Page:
Assessment of Sea Surface Signatures for Naval Platforms Using SAR Imagery (AssenSAR)

Lead Research Organisation: University of Bristol
Department Name: Electrical and Electronic Engineering


In space imaging, enhanced image quality is key to the detection and characterisation of difficult and transient targets. For example, accurate evaluation of the sea surface conditions can help with the detection and characterisation of ship wakes. These provide key information for tracking (illegal) vessels and are also useful in classifying the characteristics of the wake generating vessel.

Until recently, one of the main factors hampering research into sea surface modelling was the lack of sufficient data of high enough quality, able to accurately describe the sea surface. Remote-sensing technologies have however shown remarkable progress in recent years and the availability of remotely sensed data of the Earth and sea surface is continuously growing. Several European missions (e.g., the Italian COSMO/SkyMed or the German TerraSAR-X) have developed a new generation of satellites exploiting synthetic aperture radar (SAR) to provide spatial resolutions previously unavailable from space-borne remote sensing. The UK is currently developing the first of a constellation of four satellites that will constitute the NovaSAR mission. This represents a milestone for Earth-observation capabilities but also requires the development of novel image modelling, analysis, and processing techniques, able to cope with this new generation of data and to optimally exploit them for information-extraction purposes.

Indeed, the mathematical modelling and understanding of wakes and other sea surface signatures can be greatly enhanced through image analysis and information extraction from SAR imagery. Hence, this project is concerned not only with the development and validation of new sea surface models, but also with the design of very advanced methods for enhancing SAR image quality and for subsequent information extraction.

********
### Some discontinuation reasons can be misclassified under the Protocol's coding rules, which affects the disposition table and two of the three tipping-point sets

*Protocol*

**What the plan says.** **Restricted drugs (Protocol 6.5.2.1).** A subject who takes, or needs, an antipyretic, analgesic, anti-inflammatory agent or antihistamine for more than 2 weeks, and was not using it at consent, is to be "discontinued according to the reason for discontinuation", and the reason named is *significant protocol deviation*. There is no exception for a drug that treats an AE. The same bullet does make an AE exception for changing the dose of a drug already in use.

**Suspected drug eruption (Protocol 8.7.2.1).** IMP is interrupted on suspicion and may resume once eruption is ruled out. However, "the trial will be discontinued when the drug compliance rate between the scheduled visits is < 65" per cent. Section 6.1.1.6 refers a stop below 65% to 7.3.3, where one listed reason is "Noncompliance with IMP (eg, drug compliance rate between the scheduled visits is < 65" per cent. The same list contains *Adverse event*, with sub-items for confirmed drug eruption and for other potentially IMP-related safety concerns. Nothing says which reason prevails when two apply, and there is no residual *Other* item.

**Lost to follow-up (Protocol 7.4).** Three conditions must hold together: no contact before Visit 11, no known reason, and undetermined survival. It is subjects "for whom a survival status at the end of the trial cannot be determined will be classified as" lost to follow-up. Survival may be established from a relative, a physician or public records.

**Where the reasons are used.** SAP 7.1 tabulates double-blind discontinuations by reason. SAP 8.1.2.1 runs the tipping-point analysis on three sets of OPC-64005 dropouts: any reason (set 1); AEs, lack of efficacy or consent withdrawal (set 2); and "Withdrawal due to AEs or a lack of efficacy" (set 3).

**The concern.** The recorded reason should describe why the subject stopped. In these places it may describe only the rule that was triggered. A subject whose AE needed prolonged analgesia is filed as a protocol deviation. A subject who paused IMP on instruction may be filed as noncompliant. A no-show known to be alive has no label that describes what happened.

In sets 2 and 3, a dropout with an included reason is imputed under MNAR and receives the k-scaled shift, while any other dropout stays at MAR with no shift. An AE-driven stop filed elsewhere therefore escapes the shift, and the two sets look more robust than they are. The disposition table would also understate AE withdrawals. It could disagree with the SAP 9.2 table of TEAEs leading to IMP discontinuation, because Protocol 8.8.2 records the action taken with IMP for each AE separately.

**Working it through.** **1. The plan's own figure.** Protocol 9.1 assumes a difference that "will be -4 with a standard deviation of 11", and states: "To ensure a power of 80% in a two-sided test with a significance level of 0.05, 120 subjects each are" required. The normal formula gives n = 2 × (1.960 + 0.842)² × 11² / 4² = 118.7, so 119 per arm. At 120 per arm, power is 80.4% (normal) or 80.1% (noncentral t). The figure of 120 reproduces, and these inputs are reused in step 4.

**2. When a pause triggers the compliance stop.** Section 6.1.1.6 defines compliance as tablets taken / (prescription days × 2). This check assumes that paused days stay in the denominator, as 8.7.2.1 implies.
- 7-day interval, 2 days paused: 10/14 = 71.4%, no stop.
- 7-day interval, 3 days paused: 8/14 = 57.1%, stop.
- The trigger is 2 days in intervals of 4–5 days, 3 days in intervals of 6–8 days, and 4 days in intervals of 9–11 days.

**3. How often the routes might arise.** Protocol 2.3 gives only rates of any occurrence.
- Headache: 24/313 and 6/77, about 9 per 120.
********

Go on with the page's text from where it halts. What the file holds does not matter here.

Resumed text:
The results of this project will be important in the detection and tracking of illegal vessels involved in smuggling goods or humans. They will also be indicative in terms of understanding and classifying the characteristics of the wake generating vessel. As a consequence, the work will directly benefit the design of stealthy vessels that can avoid such detections, reducing the risk to naval operations.

Planned Impact

AssenSAR is highly relevant to space imaging and hence to the UK's satellite industry (one of the Eight Great Technologies) where enhanced image quality can be exploited to detect and characterise difficult and transient targets.

The results of this project will be important in the detection and tracking of illegal vessels involved in smuggling goods or humans. They will also be indicative in terms of understanding and classifying the characteristics of the wake generating vessel. The work will thus inform the design of stealthy vessels that can avoid such detections, reducing the risk to naval operations.

The range of commercial and societal impact objectives are as follows:

Capability: We will help to shape UK capability across the satellite industry through better understanding of remote sensing imagery and its utility in information extraction in marine environments. Our researchers will be trained with the technical and enterprise skills needed to deliver the impact of this research across the wider community.

Commercial: Close coupling with partner organisations will facilitate pull-through into advanced products, opening new opportunities for innovation in both marine surveillance and remote sensing imaging. By liaising with the UK Satellite Applications Catapult, it is expected that the innovation potential of this project will be nurtured and eventual commercialisation of research will be facilitated. There are significant foreseeable opportunities for the creation of new starts-up to exploit the outcomes of this project.

Operational Practice: We will concentrate on the design of new denoising and super-resolution protocols for situations where automated processing is used to support human decision making. Obvious examples are in the viewing and analysis of remote sensing imagery and information extraction therefrom.